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Port Report: Who's Paying For Low-Sulfur Fuel Leads Talks Between Shippers, Carriers

Port Report: Who's Paying For Low-Sulfur Fuel Leads Talks Between Shippers, Carriers

All-in rates on the way out as new surcharge formulas on the way in as ocean carriers work on ways to share cost burden with customers.

As China's Lunar New Year starts a seasonal slowdown in ocean shipping, containership lines and their customers start negotiating contract freight rates for the coming year. One of the biggest sticking points in talks this year will be fuel surcharges, particularly in light of the switch away from high-sulfur bunker (marine) fuel to low-sulfur marine fuel.

The main problem facing both ocean carriers and shippers is that there is almost no price transparency yet as refiner production of low-sulfur marine fuels is still nascent. Despite one trade offering an indicator on the cost for low-sulfur marine fuel, shipping consultancy Drewry said it will not be until the third quarter of 2019 that physical and futures price curves will develop for the low-sulfur marine fuel, leaving most in the dark about what the fuel surcharges will be once 2020 begins. But once those prices do hit, Drewry said the cost of new low-sulfur fuel rules "should still run into billions of dollars, globally."

It used to not be this way, as shippers once got all-in rates from ocean carriers that included fuel. But when crude oil prices went through a three-year streak above $100 per barrel, ocean carriers developed fuel surcharges that changed quarterly. The fuel surcharges came through the "discussion agreements" that ocean carriers mutually used to set ocean freight rates. "Fuel prices skyrocketed and everyone was losing money," said an executive for an Asian-based ocean carrier. "We had to charge to recover those costs." The executive said the fuel surcharge the industry developed was "fairly transparent and for most part, shippers liked it."

But the break-up of carrier forums makes discussion agreements a thing of the past, resulting in different surcharge formulas coming from Maersk and CMA CGM. The formula, while all different, generally use some combination of fuel prices along with weightings based on fuel use by different voyages.

Based on an early indication of a $500 per metric ton price for low-sulfur fuel oil, Maersk's surcharge formula would tack on an extra $488 per forty-foot equivalent unit (feu) shipped from Asia to the U.S. West Coast. That would raise the price of shipping a container nearly 24 percent over the current spot price of $2.051 per feu. (SONAR: FBX.CNAW).

(Source: SONAR)

(Source: SONAR)

The early reception to these new surcharges has been, well, mixed. A trade group for British freight forwarders calls Maersk's surcharges "unjustified and blatant profiteering."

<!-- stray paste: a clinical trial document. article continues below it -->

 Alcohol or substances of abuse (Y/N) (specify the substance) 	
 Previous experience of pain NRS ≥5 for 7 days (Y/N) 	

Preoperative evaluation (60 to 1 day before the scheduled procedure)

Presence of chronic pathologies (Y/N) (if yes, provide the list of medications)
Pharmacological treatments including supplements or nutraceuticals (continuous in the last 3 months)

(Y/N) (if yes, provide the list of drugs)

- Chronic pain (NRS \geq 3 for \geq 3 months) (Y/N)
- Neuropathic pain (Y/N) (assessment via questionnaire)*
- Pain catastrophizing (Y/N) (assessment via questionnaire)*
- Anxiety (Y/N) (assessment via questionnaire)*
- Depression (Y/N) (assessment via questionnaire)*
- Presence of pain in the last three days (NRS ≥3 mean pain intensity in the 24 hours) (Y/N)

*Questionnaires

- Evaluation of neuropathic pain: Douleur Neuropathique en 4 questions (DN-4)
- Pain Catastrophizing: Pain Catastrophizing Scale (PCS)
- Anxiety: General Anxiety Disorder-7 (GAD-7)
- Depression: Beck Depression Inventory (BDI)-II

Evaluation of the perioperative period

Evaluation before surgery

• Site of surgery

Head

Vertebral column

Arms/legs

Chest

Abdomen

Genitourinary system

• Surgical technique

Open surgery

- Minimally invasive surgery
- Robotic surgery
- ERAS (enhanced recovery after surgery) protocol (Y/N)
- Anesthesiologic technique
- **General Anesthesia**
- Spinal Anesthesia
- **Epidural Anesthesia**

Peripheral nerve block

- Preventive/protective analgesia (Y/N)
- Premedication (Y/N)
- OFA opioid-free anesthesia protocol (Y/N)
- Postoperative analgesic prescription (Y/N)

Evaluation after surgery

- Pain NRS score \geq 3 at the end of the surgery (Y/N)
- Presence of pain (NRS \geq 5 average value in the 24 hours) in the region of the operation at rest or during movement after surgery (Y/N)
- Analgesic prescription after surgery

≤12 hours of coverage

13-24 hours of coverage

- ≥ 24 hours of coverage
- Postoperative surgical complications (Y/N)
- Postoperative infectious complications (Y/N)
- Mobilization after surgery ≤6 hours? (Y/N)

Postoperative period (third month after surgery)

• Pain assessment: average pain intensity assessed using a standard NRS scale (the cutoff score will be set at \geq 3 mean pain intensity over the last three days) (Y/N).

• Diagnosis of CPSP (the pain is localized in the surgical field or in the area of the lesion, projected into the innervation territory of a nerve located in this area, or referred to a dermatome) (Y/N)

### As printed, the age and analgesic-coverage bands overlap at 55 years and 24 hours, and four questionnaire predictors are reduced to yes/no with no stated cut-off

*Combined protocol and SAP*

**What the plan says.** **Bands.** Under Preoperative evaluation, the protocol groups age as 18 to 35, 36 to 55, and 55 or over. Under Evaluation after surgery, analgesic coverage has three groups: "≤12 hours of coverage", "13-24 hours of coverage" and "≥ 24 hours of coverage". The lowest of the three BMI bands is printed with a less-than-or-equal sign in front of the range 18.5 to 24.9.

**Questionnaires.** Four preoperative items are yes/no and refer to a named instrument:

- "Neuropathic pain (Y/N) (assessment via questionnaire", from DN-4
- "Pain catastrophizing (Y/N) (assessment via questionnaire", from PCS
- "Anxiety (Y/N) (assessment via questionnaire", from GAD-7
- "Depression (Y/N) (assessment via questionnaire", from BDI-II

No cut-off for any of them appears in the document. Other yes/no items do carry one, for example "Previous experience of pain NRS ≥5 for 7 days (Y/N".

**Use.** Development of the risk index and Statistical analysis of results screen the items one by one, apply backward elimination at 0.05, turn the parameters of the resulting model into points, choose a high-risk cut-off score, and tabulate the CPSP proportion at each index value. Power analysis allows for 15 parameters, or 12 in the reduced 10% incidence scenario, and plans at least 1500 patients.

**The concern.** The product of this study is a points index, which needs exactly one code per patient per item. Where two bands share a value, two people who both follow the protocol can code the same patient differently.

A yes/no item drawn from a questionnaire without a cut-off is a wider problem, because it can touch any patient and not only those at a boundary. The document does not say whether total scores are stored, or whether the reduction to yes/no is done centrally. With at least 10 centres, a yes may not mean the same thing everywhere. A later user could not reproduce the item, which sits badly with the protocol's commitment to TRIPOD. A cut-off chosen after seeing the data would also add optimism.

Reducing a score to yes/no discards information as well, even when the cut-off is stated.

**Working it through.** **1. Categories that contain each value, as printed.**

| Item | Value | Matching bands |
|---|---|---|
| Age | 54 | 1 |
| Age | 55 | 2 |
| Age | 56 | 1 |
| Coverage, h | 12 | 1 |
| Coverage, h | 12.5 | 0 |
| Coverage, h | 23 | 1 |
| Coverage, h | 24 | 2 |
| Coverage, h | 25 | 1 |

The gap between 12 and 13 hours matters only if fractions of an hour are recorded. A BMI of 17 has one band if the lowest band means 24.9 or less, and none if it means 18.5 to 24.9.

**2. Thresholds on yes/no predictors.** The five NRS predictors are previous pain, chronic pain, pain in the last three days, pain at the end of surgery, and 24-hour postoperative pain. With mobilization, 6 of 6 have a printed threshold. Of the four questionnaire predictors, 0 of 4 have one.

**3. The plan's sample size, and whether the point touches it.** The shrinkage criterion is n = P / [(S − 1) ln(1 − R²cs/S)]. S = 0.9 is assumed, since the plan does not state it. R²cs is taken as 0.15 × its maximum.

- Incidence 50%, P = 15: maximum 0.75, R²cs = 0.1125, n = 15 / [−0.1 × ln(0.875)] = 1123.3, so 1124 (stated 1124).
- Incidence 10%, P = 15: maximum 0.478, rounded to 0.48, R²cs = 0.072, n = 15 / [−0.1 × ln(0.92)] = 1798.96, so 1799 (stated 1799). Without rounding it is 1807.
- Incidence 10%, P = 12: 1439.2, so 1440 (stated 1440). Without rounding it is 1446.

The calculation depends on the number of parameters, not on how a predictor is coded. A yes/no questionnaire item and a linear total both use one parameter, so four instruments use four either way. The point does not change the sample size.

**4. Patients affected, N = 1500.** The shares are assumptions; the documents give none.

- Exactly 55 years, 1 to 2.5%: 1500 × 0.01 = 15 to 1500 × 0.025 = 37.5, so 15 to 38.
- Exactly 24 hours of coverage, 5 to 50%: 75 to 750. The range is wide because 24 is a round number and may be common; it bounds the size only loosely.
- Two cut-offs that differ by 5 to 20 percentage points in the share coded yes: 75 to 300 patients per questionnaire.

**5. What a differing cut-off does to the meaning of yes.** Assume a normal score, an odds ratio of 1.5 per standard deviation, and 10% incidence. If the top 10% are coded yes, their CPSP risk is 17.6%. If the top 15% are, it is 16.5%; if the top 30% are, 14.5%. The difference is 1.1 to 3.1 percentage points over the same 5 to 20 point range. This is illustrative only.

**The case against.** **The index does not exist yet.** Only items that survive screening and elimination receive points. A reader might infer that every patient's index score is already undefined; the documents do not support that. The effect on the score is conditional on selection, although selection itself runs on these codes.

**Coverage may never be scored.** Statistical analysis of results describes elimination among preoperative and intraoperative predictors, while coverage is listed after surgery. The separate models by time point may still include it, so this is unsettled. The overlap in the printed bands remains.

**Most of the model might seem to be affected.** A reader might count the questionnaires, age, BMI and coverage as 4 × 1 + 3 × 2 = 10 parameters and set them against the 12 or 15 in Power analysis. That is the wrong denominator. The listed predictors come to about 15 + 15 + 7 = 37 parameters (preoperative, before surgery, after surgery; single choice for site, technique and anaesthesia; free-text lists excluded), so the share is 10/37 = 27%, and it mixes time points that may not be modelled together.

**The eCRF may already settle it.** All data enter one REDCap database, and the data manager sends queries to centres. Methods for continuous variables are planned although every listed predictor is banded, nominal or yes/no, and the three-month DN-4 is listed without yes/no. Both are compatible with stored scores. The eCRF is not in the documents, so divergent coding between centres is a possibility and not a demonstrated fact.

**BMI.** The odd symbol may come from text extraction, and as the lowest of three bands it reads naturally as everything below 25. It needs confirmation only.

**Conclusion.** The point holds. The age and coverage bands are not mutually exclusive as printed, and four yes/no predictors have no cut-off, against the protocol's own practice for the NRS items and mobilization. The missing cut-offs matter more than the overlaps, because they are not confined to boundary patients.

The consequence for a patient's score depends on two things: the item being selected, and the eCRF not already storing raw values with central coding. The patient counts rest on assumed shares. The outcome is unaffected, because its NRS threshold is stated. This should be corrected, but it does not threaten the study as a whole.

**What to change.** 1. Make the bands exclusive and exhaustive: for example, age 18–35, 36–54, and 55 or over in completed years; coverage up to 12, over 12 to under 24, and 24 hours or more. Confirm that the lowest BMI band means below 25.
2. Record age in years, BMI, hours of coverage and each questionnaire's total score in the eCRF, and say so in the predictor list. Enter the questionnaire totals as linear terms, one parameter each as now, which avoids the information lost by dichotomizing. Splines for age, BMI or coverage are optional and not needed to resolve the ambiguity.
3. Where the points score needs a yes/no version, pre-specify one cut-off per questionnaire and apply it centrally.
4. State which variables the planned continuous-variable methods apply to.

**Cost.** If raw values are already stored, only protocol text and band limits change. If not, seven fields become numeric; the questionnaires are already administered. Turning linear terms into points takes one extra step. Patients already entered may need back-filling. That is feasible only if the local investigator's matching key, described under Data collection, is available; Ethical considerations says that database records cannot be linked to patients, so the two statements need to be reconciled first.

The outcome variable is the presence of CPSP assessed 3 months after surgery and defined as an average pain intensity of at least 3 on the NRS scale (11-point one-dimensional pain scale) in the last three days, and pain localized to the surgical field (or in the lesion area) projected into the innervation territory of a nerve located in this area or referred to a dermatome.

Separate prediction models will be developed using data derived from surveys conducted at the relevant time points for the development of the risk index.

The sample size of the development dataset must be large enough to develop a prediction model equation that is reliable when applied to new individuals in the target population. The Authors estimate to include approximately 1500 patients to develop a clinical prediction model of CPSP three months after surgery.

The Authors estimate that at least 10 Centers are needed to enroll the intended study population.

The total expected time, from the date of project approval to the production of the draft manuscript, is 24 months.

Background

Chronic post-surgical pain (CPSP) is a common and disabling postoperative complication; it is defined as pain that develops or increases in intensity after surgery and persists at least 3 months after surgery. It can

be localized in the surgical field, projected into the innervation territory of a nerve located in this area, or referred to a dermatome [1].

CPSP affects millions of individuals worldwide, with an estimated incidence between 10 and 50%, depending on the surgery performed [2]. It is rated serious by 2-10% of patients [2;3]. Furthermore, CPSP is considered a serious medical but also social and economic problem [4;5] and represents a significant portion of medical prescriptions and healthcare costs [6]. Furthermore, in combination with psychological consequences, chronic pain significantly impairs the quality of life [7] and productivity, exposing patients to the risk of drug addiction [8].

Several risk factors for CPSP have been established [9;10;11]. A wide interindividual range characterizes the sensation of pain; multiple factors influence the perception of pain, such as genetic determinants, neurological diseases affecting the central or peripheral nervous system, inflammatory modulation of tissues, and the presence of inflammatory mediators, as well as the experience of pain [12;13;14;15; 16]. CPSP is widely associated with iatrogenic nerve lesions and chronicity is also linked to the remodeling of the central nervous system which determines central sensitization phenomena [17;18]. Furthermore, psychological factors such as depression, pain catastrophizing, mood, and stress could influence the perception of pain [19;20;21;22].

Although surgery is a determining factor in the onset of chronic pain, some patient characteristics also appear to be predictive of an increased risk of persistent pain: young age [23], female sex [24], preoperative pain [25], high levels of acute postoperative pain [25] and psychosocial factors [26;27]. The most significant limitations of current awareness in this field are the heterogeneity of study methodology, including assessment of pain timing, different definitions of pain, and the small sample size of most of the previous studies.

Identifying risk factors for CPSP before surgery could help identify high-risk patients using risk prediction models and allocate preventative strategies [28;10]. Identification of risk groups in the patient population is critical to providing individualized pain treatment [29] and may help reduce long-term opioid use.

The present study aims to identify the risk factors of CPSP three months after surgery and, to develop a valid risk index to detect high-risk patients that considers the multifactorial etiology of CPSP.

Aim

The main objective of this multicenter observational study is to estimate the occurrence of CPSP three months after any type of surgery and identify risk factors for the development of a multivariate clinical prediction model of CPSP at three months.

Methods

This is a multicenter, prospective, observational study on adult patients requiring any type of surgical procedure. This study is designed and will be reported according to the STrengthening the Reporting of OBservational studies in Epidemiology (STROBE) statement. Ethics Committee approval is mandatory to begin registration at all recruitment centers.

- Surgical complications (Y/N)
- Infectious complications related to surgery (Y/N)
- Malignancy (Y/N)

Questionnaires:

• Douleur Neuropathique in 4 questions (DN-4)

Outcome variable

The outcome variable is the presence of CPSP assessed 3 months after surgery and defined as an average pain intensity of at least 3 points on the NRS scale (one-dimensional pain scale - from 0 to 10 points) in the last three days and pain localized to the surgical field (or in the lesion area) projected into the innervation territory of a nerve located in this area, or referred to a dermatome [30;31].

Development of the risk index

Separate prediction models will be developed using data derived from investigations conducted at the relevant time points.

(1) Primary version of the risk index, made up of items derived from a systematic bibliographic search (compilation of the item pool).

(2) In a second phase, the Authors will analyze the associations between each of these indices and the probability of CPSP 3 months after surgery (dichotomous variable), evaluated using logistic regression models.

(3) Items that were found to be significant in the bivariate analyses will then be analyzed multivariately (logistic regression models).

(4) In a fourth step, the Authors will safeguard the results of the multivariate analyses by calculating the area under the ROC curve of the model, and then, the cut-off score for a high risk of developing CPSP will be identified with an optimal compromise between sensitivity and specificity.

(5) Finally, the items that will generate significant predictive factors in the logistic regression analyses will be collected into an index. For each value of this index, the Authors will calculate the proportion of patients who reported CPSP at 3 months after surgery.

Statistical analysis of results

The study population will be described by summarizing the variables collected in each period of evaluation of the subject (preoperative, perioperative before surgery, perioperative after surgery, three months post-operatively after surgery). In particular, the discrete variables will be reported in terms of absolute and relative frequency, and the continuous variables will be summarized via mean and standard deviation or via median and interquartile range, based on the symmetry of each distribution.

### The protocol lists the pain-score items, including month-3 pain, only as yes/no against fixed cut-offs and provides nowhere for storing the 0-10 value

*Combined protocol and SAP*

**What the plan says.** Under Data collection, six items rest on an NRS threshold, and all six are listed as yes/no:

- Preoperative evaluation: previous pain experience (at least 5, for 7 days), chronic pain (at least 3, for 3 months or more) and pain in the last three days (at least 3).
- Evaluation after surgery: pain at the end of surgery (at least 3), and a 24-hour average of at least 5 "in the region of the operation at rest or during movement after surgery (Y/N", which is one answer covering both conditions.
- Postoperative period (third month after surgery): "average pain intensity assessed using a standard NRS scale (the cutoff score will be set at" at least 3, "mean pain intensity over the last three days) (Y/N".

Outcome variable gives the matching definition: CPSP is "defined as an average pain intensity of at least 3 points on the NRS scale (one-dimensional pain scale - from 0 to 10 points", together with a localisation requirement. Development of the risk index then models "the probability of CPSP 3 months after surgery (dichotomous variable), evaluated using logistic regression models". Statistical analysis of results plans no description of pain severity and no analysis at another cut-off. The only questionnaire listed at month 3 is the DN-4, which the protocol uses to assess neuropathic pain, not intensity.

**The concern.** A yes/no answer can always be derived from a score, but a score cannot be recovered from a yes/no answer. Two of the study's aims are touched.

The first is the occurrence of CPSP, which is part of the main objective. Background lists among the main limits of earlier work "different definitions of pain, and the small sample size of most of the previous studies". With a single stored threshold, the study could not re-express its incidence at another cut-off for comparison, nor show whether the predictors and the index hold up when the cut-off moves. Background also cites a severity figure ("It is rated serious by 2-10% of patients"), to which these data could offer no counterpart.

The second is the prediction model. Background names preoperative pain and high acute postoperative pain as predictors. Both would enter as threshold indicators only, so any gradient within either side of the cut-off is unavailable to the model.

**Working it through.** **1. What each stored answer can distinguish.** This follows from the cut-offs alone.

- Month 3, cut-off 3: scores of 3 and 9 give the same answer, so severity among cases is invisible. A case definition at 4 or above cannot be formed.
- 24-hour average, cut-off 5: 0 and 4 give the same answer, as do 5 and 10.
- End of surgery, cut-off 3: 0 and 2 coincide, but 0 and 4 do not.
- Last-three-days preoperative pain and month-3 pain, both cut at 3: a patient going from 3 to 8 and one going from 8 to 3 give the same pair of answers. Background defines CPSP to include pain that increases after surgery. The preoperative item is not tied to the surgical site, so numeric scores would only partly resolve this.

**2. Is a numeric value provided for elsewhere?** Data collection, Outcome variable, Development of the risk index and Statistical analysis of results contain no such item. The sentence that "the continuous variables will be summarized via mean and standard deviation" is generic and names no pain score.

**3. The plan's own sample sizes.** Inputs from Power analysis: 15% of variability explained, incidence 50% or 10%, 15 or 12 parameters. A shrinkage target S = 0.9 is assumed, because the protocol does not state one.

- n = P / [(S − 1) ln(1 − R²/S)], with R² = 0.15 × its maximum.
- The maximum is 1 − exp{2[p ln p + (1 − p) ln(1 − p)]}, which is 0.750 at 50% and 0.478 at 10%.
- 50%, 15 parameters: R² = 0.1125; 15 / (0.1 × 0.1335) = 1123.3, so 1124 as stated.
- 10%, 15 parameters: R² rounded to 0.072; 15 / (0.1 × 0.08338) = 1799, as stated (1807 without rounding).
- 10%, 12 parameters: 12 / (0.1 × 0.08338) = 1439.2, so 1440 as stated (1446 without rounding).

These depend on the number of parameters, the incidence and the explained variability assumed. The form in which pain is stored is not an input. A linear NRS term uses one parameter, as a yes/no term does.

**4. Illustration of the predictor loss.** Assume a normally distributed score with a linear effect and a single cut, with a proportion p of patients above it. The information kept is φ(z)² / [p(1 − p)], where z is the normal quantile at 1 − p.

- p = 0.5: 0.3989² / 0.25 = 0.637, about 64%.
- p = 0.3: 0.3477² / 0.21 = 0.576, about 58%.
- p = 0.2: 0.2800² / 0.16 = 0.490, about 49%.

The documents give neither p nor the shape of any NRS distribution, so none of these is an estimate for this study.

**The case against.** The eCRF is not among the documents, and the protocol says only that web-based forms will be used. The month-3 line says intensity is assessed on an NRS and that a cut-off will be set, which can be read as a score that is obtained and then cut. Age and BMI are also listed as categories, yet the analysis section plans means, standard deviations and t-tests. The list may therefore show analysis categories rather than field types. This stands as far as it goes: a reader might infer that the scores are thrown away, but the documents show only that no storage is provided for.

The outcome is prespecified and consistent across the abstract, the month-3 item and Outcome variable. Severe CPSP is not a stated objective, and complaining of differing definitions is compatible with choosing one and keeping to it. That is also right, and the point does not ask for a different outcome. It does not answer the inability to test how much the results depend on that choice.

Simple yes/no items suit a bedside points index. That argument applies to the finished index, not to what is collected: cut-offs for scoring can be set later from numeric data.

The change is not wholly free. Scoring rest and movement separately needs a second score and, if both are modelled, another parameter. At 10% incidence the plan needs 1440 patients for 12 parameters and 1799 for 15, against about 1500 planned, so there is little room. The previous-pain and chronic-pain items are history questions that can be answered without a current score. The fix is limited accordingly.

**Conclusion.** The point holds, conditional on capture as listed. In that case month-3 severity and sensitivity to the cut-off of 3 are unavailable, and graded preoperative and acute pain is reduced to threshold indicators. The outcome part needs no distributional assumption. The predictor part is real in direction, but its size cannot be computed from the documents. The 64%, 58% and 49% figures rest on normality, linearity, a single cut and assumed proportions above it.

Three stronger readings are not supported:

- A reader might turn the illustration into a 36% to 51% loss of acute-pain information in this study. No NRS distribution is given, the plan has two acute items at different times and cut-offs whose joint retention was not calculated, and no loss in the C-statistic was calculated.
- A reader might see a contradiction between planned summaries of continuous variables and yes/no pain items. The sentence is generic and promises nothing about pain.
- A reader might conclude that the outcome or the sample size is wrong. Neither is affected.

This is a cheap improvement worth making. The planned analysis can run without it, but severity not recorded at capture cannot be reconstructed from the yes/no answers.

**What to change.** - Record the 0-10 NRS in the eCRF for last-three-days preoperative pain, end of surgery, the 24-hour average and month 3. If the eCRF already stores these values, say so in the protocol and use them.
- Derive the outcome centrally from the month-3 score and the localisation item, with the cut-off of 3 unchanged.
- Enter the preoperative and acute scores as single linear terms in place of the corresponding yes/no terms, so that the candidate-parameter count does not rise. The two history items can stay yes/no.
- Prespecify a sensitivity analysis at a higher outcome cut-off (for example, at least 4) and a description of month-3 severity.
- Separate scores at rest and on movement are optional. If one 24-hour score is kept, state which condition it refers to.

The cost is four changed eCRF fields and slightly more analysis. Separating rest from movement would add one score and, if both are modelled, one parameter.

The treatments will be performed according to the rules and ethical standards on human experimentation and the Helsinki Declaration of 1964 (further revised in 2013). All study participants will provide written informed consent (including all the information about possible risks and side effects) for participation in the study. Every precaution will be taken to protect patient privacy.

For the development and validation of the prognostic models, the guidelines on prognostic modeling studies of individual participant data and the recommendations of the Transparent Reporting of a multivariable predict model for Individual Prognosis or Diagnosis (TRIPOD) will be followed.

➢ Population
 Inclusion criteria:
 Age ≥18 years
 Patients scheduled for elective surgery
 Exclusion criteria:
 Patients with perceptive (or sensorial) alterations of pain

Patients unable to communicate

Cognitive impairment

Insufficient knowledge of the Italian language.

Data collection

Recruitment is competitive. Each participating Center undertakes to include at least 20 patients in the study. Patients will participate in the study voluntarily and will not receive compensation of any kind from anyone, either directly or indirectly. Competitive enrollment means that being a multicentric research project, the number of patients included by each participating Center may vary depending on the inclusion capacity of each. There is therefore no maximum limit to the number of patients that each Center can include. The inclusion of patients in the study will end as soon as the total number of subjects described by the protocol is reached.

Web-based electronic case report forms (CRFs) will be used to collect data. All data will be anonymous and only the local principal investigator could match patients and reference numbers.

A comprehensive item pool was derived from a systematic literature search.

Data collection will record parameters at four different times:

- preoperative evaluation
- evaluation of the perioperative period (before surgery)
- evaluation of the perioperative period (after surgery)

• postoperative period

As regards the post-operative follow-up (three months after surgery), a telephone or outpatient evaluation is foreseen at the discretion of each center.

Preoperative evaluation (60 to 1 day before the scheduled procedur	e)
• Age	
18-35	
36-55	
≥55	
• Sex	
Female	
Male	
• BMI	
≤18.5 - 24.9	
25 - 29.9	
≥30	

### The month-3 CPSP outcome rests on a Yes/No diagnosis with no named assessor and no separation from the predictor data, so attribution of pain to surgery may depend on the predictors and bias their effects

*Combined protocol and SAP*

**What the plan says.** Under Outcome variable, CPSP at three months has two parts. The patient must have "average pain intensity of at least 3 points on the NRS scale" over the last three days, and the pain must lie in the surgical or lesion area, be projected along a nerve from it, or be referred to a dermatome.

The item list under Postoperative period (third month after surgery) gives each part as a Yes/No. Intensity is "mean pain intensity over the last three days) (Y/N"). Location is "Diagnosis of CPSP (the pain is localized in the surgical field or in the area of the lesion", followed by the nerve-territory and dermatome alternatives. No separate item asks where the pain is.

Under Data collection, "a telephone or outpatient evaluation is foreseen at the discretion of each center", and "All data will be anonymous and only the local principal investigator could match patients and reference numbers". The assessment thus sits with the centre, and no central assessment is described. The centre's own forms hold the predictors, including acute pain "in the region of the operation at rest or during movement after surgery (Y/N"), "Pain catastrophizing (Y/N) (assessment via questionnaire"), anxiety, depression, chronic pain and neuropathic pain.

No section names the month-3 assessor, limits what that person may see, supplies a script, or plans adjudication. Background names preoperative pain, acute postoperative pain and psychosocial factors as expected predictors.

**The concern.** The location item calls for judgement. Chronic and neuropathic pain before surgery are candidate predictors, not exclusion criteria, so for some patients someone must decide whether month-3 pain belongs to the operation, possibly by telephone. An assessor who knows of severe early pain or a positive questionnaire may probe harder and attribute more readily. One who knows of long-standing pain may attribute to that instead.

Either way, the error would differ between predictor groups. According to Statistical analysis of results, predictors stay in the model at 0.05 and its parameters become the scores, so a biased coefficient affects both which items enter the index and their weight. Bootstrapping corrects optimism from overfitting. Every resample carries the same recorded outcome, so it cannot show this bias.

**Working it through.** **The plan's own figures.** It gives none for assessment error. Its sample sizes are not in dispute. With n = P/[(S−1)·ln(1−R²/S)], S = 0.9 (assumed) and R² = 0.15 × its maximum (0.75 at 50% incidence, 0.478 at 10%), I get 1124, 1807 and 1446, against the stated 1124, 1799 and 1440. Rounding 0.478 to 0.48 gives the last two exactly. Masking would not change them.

Without a uniform standard for collecting low-sulfur fuel charges, contract talks are likely to get tougher, particularly as ocean carriers switch from fixed, quarterly bunker surcharges to floating surcharges that can change monthly.

"Unfortunately, now with the low-sulfur fuel, there is no discussion agreement and carriers are left doing their own thing," the executive said.

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Maersk subsidiary introduces global reefer montoring. (Maritime Professional)

Zim brings in street-turn fee partner

Deal with Avantida will allow containership to recoup fees on container turns. (VesselFinder)

Dry bulk shipping rates plunge

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Seattle beefs up terminal to grow container volumes

The Northwest Seaport Alliance (NWSA) landed new tenants for one of its biggest marine terminals in Seattle harbor as the port seeks to fight off growing competition from Canadian ports. NWSA said it entered 32-year leases with Stevedoring Services of America Terminals (SSAT) and Terminal International Limited (TIL Group) for its Terminal 5. The 185-acre terminal was vacated by its previous tenant in 2014 with a tug and barge operator taking a temporary lease. But the signing of SSA and TIL means Terminal 5 will be ready to handle both international and domestic containers once again.

Terminal 5 is a "premier" container port, the NWSA said, because of its naturally deep berth, size and the availability of an on-dock rail yard. NWSA said $300 million in improvements will go into Terminal 5 so it can handle ever larger containerships.

The improvements include bigger cranes, new stormwater systems and shore-to-ship electric transmission to reduce fuel use while at berth. The increase in freight volumes means NWSA will also look at ways to improve truck flow and reduce the noise impact of trains. Terminal 5 modernization is estimated to begin this spring and be completed by 2021.

The move comes as competition for the trans-Pacific market "become(s) particularly fierce over the last few years," the NWSA noted. Canada's Vancouver and Prince Rupert ports have grown substantially over the last decade, thanks to substantial investments by the Canadian government. Prince Rupert and Vancouver saw container volumes grow 12 percent and 4.4 percent respectively, versus 3.8 percent growth in Seattle.

Seattle's outbound tender volume index is up 18 percent for the year. (Source: SONAR)

Seattle's outbound tender volume index is up 18 percent for the year. (Source: SONAR)

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